Licenses

A license is an authorization given by the owner of land to another to perform an act or acts on the owner’s property. The owner’s permission may be expressed or implied. The license is a personal privilege; it is not an interest or right in the land. Generally, licenses are revocable at will by the land owner. The classic license is personal to the license holder and cannot be transferred, assigned, conveyed, or inherited. Written license agreements frequently blur the line between easements and licenses.

Annual Meeting

Associations are required to hold annual membership meetings to elect directors as set forth in the association’s bylaws. See also, Elections. If the board fails to hold an annual membership meeting within 60 days after the date designated in the governing documents or within 15 months of the association’s last regular meeting, any member can file a petition in superior court to have the court order a meeting. (Corp. Code § 7510(c)) The existing board members shall hold office until a successor has been elected and qualified. (Corp. Code §7220(b))

Borrowing from Reserves

Reserves are intended to fund the maintenance, repair, restoration and replacement of the major components an association is responsible for under its governing documents. Civil Code section 5515 authorizes an association to borrow money from a reserve account for up to one year to cover a short-term cash-flow deficit provided certain requirements are met.

Conflict of Interest

The Davis-Stirling Act now includes a section pertaining to conflicts of interest involving both directors and committee members. (Civ. Code §5350) Specifically directors and committee members may not vote on: (1) their own discipline; (2) an assessment against themselves for damage to the common area or facilities; (3) their own request for a payment plan for overdue assessments; (4) a decision whether to foreclose on a lien on their own separate interest; (5) a review a proposed physical change to their own separate interest; or, (6) a grant of exclusive use common area to themselves.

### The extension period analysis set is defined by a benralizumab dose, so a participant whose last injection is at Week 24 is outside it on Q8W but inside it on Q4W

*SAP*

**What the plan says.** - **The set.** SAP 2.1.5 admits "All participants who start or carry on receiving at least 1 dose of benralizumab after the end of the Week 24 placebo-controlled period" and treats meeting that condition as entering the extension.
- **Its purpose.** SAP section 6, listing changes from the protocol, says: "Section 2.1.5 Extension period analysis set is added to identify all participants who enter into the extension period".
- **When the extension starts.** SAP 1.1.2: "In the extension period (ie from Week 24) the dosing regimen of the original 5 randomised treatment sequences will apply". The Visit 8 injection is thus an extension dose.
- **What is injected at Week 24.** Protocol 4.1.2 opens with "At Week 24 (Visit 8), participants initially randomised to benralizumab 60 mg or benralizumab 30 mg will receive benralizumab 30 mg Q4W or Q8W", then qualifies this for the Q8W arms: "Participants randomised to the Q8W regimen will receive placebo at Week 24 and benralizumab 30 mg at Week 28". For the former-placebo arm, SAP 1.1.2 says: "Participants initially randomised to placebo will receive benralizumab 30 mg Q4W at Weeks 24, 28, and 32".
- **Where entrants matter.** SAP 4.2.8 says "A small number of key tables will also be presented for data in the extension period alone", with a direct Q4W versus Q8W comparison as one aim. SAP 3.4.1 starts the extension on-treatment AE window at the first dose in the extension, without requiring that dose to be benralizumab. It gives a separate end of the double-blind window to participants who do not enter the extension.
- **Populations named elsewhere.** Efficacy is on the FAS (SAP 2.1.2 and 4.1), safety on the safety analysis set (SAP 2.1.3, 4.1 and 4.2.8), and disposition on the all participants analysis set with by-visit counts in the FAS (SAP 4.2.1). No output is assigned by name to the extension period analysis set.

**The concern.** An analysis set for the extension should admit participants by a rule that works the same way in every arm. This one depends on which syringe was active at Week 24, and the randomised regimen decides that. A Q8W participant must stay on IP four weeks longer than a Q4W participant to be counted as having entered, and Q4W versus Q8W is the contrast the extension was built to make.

Donations

Questions about donations arise in associations mostly in two areas. The first is whether an association may accept a donation from members or anyone else, either during the donor’s lifetime or as a bequest. The second is whether an association can make donations to particular organizations or causes. The answers to both questions are often dependent on what, if anything, the governing documents of the association happen to say the association must, may or may not do. In the first case, there may also be an issue of whether accepting the gift will trigger some obligation on the part of the association to pay taxes on the gift. In the second case, there may also be an effect on the association’s tax exempt status. In both cases, an association should consult both with its accountant about the tax implications and with its legal counsel about whether the action is permissible under its governing documents and the law.

Judicial Foreclosure

This is a procedure whereby an association files a Superior Court lawsuit and obtains a judgment of foreclosure. The file is thereafter referred to the sheriff to have the property sold. (Code Civ. Proc. §712.101 et seq.) Most associations use the more streamlined option of nonjudicial foreclosure, which allows association to proceed to conduct a foreclosure sale without a court order.